Warning! This is entry is not for the faint of of heart, or for those who look in the mirror and turn away with a twinge of horror from the sight of wrinkles and sagging skin. Nor is it for those who take a selfie one day and are never the same afterward.
Do we age gracefully? No. Emphatically not. It’s a creeping existential nightmare, but eventually we get over it and realize our own Septuagenarian Age is going to be the best years of our lives because retirement at 66 was freedom at last.
The whole process starts innocently enough. We can laugh about that saying from the hippie days of the late 60s: “You can’t trust anyone over 30.” Haha. It was funny back then. Not so much so now if you’re pushing 60, 70 or beyond into some permanently gray twilight zone.
I first tackled this subject back in 2004 in an entry at OD. In my youth at 54 I was given to sly and self deprecating comments about getting “older.” Now I can say it out loud. I am no longer “older,” but I am OLD. Let’s admit it. Age is not just a number. It IS a number, not a state of mind. After a certain age (you take your pick), one is OLD, as in a gerontologically challenged, long-term AARP member and “senior citizen,” wizened but maybe still spry, who can laugh at the idea of living in one of those massive, senior-only retirement communities called “sun cities,” the brainchild of that archenemy of youth, Del Webb. Can you even imagine living in a place where all you ever saw was other old people, even if you can be a “young” as 55 to live in one of those sprawling ticky-tack blots on the landscape? As Charlie Brown was apt to say: “Arghhhhhh!!” Or was it Snoopy or Linus?
No, thanks. Give me a commune or an intentional community, or a nice multi-generational apartment building or complex where you can be any age and your mental health is probably better off for it.
As I wrote years ago, “…we live in a society that values youth and looks, but seems to have forgotten that beauty is only skin deep. The key is to remember that when you are old, you’ve gotten very far along the road of life and are living proof that hardships and vicissitudes can be surmounted. With aging comes a certain degree of wisdom, and the young are often the last to realize that…”
I’ll never forget chatting briefly with a 20-year-old “kid” once who told me with a straight face, “After 40 I guess a couple more years don’t make much difference.”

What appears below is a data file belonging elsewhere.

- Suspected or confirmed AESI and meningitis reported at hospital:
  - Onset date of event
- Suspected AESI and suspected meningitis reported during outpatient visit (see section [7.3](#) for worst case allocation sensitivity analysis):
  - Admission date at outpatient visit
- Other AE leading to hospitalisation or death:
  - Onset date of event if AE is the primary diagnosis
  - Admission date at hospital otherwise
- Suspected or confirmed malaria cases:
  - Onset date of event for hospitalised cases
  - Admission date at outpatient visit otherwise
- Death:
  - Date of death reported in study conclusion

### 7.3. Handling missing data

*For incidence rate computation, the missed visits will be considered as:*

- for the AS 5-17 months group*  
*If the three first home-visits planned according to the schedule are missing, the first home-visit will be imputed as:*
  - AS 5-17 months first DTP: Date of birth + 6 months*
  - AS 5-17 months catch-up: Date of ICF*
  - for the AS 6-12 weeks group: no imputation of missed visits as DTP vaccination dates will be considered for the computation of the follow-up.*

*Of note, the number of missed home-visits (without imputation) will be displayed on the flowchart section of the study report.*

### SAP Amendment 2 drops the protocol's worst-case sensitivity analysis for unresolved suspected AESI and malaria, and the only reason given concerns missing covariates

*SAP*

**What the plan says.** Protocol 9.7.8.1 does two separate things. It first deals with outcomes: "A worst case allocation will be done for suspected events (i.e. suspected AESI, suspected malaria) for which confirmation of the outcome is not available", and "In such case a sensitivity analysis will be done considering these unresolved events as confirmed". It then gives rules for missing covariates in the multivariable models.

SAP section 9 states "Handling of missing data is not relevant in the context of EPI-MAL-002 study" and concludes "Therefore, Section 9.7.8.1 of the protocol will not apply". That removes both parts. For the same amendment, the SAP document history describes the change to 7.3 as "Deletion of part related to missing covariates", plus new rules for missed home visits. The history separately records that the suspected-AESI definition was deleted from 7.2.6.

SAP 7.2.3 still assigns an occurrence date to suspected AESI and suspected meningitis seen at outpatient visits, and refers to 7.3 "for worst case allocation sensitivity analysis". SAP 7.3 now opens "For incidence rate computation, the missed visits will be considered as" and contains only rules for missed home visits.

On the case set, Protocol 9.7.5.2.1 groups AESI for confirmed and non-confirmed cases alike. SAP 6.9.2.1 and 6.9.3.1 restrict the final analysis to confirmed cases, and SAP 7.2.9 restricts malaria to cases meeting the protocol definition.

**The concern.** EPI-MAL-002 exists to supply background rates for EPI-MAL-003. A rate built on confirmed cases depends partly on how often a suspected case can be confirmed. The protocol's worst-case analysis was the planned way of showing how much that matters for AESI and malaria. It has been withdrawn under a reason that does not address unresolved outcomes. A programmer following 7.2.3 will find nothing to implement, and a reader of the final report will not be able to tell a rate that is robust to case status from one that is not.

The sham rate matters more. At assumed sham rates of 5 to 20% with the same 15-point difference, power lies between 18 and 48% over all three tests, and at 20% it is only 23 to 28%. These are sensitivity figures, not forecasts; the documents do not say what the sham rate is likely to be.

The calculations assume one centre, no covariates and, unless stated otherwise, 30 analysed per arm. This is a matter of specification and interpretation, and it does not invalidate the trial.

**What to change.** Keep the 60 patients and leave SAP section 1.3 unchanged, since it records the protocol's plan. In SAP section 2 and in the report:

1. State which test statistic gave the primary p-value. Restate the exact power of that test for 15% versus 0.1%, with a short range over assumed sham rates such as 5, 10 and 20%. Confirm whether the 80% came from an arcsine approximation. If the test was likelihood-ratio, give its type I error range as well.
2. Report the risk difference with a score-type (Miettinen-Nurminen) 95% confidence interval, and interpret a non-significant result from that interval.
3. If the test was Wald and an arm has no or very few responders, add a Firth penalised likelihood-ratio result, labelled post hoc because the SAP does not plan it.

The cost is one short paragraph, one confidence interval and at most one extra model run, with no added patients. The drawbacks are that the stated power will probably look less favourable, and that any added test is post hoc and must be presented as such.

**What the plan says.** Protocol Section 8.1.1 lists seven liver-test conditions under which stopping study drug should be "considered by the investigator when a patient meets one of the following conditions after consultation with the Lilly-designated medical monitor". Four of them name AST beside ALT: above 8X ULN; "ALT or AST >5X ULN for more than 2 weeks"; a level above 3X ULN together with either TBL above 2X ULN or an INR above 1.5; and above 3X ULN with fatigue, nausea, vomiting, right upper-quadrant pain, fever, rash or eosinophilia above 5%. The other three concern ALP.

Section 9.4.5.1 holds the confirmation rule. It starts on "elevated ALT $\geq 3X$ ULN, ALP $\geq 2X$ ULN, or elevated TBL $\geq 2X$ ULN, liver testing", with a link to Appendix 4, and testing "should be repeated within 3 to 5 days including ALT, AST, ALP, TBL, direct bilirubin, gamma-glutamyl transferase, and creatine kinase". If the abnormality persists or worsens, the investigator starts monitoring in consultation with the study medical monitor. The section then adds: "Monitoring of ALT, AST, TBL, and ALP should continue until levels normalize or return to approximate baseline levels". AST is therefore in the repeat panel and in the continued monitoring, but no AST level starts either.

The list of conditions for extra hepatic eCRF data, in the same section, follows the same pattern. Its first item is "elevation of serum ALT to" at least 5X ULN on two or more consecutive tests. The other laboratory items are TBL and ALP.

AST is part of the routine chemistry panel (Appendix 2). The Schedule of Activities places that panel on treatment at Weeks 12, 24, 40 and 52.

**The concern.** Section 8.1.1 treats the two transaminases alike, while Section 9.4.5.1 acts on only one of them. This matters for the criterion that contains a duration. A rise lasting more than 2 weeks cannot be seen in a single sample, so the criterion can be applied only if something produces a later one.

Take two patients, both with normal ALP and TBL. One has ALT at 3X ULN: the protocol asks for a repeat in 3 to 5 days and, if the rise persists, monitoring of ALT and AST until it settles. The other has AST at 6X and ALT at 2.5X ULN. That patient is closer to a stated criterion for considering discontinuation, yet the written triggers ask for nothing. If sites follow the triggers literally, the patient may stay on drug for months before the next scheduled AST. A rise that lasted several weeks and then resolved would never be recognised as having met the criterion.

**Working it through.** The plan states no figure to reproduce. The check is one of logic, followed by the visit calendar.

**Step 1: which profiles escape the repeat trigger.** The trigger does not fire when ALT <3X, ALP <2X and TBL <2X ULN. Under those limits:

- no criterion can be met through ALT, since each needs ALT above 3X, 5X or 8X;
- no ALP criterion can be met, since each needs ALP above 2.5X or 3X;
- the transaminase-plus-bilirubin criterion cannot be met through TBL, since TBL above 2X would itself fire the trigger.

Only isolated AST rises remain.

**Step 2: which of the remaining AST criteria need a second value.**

Here are some things that are as true now as they were when I recorded these thoughts back in 2004:
• You look upon joggers as the most hopelessly masochistic beings on the face of the earth, especially old codgers panting and heaving along on a 90-degree day.
• You have a slight pain in your knee after getting up from bending down to pet the cat, and laugh about it feigning more pain than you actually feel, and bravado as well.
• Air streams, RVs and KOA campgrounds don’t look as bad or ridiculous as they once did.
• Rocking on the porch on a late summer day never seemed so nice.
• The sound of a lawnmower can put you to sleep.
• The only TV listings you check are for PBS.
And here’s something else. All kidding aside, but I really don’t care what I see in the mirror. And, I can wear any kind of shorts I want to with any color socks or even mismatched socks. Who cares?
I once stood in line to check out at the drug store many years ago when my hair was still mostly dark, and I was in back of an “older gentleman” (nice ring to it), and I just sorta shook my head in awe at his appearance and outfit: stringy, thinning gray hair barely combed; thin, thin white-as-a-sheet legs with blue varicose veins; and the oddest combination of Bermuda shorts and golf shirt. “Wow, I thought. Am I gonna look like that one day?” 20 years later: “You know what? I don’t care!!”
I take comfort in something I once read about how if you make it to 65 your chances of reaching 82 are substantially greater. Remember, 82 is the new 70 these days, or at least it was before this year’s coronavirus pandemic changed all the equations about being old and vulnerable. Now we senior citizens can walk into a grocery store and come out with a deadly infection, even wearing masks. (unless perhaps if you go in to buy your bananas wearing an N95 medical grade mask and a face shield). I actually have a pack of face shields. They’re cheap and comfortable.
So yes, being old now is hardly something to laugh about given that everything has changed and going into a hospital for any kind of surgery, elective or not, could be a death sentence. And don’t even mention having to live in a nursing home. Just put me out of my misery, please!
A few final remarks. I recently posted an entry about some of an older generation’s most venerated singers and jazz artists. I knew that such a post would almost guarantee that any PBer under 40 would probably yawn, roll their eyes, and wonder if the place had been taken over by senior citizens.
To the young, with a few exceptions, old people are are invisible.
As the poet e.e. Cummings once wrote:
Last updated August 14, 2020